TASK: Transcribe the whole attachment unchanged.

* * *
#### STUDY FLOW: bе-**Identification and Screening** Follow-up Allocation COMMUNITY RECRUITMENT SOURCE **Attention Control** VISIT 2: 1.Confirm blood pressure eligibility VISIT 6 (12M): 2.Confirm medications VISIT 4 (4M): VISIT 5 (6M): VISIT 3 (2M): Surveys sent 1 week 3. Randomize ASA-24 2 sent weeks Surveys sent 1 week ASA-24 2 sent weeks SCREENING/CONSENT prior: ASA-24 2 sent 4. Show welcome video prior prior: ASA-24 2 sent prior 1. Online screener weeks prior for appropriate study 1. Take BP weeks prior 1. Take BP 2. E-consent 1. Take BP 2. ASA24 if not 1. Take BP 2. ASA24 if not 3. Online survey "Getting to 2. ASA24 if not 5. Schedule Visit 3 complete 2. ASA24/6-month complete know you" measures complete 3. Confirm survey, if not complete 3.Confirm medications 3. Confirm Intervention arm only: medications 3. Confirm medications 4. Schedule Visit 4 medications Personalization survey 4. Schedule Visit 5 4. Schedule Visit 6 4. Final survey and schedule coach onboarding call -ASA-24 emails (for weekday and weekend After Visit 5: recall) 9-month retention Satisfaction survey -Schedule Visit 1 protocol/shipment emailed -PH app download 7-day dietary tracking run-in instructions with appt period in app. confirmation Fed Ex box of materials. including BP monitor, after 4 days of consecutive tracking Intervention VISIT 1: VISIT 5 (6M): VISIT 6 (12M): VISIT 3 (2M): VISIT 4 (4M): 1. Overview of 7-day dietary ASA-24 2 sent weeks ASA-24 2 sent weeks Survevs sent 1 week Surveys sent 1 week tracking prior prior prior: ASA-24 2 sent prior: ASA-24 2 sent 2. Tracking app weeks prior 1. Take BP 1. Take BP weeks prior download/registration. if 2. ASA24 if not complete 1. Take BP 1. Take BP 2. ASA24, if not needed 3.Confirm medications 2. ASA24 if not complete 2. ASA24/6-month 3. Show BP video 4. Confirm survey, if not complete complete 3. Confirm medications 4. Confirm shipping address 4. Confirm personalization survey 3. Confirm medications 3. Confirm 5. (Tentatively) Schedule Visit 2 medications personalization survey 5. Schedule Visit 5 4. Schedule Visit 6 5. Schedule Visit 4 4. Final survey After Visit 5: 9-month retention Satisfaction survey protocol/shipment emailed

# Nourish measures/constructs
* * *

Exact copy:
#### STUDY FLOW: bе-**Identification and Screening** Follow-up Allocation COMMUNITY RECRUITMENT SOURCE **Attention Control** VISIT 2: 1.Confirm blood pressure eligibility VISIT 6 (12M): 2.Confirm medications VISIT 4 (4M): VISIT 5 (6M): VISIT 3 (2M): Surveys sent 1 week 3. Randomize ASA-24 2 sent weeks Surveys sent 1 week ASA-24 2 sent weeks SCREENING/CONSENT prior: ASA-24 2 sent 4. Show welcome video prior prior: ASA-24 2 sent prior 1. Online screener weeks prior for appropriate study 1. Take BP weeks prior 1. Take BP 2. E-consent 1. Take BP 2. ASA24 if not 1. Take BP 2. ASA24 if not 3. Online survey "Getting to 2. ASA24 if not 5. Schedule Visit 3 complete 2. ASA24/6-month complete know you" measures complete 3. Confirm survey, if not complete 3.Confirm medications 3. Confirm Intervention arm only: medications 3. Confirm medications 4. Schedule Visit 4 medications Personalization survey 4. Schedule Visit 5 4. Schedule Visit 6 4. Final survey and schedule coach onboarding call -ASA-24 emails (for weekday and weekend After Visit 5: recall) 9-month retention Satisfaction survey -Schedule Visit 1 protocol/shipment emailed -PH app download 7-day dietary tracking run-in instructions with appt period in app. confirmation Fed Ex box of materials. including BP monitor, after 4 days of consecutive tracking Intervention VISIT 1: VISIT 5 (6M): VISIT 6 (12M): VISIT 3 (2M): VISIT 4 (4M): 1. Overview of 7-day dietary ASA-24 2 sent weeks ASA-24 2 sent weeks Survevs sent 1 week Surveys sent 1 week tracking prior prior prior: ASA-24 2 sent prior: ASA-24 2 sent 2. Tracking app weeks prior 1. Take BP 1. Take BP weeks prior download/registration. if 2. ASA24 if not complete 1. Take BP 1. Take BP 2. ASA24, if not needed 3.Confirm medications 2. ASA24 if not complete 2. ASA24/6-month 3. Show BP video 4. Confirm survey, if not complete complete 3. Confirm medications 4. Confirm shipping address 4. Confirm personalization survey 3. Confirm medications 3. Confirm 5. (Tentatively) Schedule Visit 2 medications personalization survey 5. Schedule Visit 5 4. Schedule Visit 6 5. Schedule Visit 4 4. Final survey After Visit 5: 9-month retention Satisfaction survey protocol/shipment emailed

# Nourish measures/constructs